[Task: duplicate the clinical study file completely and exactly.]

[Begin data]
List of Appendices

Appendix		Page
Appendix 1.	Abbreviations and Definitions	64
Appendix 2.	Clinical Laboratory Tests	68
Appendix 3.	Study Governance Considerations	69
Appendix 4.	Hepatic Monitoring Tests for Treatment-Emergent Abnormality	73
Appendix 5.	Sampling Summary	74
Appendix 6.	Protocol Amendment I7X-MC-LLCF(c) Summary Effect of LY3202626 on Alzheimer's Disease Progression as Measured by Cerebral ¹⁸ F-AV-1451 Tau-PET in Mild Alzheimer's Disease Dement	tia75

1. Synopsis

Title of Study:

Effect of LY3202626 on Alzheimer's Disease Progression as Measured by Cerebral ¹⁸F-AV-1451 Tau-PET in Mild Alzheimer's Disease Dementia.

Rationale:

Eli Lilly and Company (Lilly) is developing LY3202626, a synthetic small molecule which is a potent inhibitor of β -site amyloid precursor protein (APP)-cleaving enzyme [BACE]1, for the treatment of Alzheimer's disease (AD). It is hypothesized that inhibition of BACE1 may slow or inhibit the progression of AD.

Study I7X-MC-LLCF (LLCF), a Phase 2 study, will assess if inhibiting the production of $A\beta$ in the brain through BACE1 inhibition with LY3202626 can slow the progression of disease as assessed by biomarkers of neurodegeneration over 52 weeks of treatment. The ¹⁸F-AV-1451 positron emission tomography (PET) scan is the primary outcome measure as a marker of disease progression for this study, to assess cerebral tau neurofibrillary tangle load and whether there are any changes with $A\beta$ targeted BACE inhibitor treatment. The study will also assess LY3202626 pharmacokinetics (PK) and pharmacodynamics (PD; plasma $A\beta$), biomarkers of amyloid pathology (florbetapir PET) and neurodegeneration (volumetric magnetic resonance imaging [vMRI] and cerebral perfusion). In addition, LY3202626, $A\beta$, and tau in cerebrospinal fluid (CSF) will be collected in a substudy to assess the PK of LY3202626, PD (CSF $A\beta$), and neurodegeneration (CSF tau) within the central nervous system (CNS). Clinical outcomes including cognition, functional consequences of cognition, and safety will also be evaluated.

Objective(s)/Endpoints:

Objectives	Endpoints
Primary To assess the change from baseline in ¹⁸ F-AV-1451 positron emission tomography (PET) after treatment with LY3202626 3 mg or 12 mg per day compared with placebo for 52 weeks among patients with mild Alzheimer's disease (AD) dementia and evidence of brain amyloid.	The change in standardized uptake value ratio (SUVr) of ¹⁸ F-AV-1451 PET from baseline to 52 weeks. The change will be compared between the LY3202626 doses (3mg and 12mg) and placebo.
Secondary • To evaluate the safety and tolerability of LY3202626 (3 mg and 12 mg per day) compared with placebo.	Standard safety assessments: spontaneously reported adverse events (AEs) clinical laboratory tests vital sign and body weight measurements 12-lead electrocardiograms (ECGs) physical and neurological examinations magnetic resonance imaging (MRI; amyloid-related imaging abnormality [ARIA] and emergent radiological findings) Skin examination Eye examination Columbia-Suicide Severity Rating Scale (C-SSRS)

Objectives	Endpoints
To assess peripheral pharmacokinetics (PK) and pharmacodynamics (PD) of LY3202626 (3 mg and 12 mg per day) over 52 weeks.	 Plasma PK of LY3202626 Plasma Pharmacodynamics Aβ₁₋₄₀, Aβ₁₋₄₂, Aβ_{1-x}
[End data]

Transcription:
List of Appendices

Appendix		Page
Appendix 1.	Abbreviations and Definitions	64
Appendix 2.	Clinical Laboratory Tests	68
Appendix 3.	Study Governance Considerations	69
Appendix 4.	Hepatic Monitoring Tests for Treatment-Emergent Abnormality	73
Appendix 5.	Sampling Summary	74
Appendix 6.	Protocol Amendment I7X-MC-LLCF(c) Summary Effect of LY3202626 on Alzheimer's Disease Progression as Measured by Cerebral ¹⁸ F-AV-1451 Tau-PET in Mild Alzheimer's Disease Dement	tia75

1. Synopsis

Title of Study:

Effect of LY3202626 on Alzheimer's Disease Progression as Measured by Cerebral ¹⁸F-AV-1451 Tau-PET in Mild Alzheimer's Disease Dementia.

Rationale:

Eli Lilly and Company (Lilly) is developing LY3202626, a synthetic small molecule which is a potent inhibitor of β -site amyloid precursor protein (APP)-cleaving enzyme [BACE]1, for the treatment of Alzheimer's disease (AD). It is hypothesized that inhibition of BACE1 may slow or inhibit the progression of AD.

Study I7X-MC-LLCF (LLCF), a Phase 2 study, will assess if inhibiting the production of $A\beta$ in the brain through BACE1 inhibition with LY3202626 can slow the progression of disease as assessed by biomarkers of neurodegeneration over 52 weeks of treatment. The ¹⁸F-AV-1451 positron emission tomography (PET) scan is the primary outcome measure as a marker of disease progression for this study, to assess cerebral tau neurofibrillary tangle load and whether there are any changes with $A\beta$ targeted BACE inhibitor treatment. The study will also assess LY3202626 pharmacokinetics (PK) and pharmacodynamics (PD; plasma $A\beta$), biomarkers of amyloid pathology (florbetapir PET) and neurodegeneration (volumetric magnetic resonance imaging [vMRI] and cerebral perfusion). In addition, LY3202626, $A\beta$, and tau in cerebrospinal fluid (CSF) will be collected in a substudy to assess the PK of LY3202626, PD (CSF $A\beta$), and neurodegeneration (CSF tau) within the central nervous system (CNS). Clinical outcomes including cognition, functional consequences of cognition, and safety will also be evaluated.

Objective(s)/Endpoints:

Objectives	Endpoints
Primary To assess the change from baseline in ¹⁸ F-AV-1451 positron emission tomography (PET) after treatment with LY3202626 3 mg or 12 mg per day compared with placebo for 52 weeks among patients with mild Alzheimer's disease (AD) dementia and evidence of brain amyloid.	The change in standardized uptake value ratio (SUVr) of ¹⁸ F-AV-1451 PET from baseline to 52 weeks. The change will be compared between the LY3202626 doses (3mg and 12mg) and placebo.
Secondary • To evaluate the safety and tolerability of LY3202626 (3 mg and 12 mg per day) compared with placebo.	Standard safety assessments: spontaneously reported adverse events (AEs) clinical laboratory tests vital sign and body weight measurements 12-lead electrocardiograms (ECGs) physical and neurological examinations magnetic resonance imaging (MRI; amyloid-related imaging abnormality [ARIA] and emergent radiological findings) Skin examination Eye examination Columbia-Suicide Severity Rating Scale (C-SSRS)

Objectives	Endpoints
To assess peripheral pharmacokinetics (PK) and pharmacodynamics (PD) of LY3202626 (3 mg and 12 mg per day) over 52 weeks.	 Plasma PK of LY3202626 Plasma Pharmacodynamics Aβ₁₋₄₀, Aβ₁₋₄₂, Aβ_{1-x}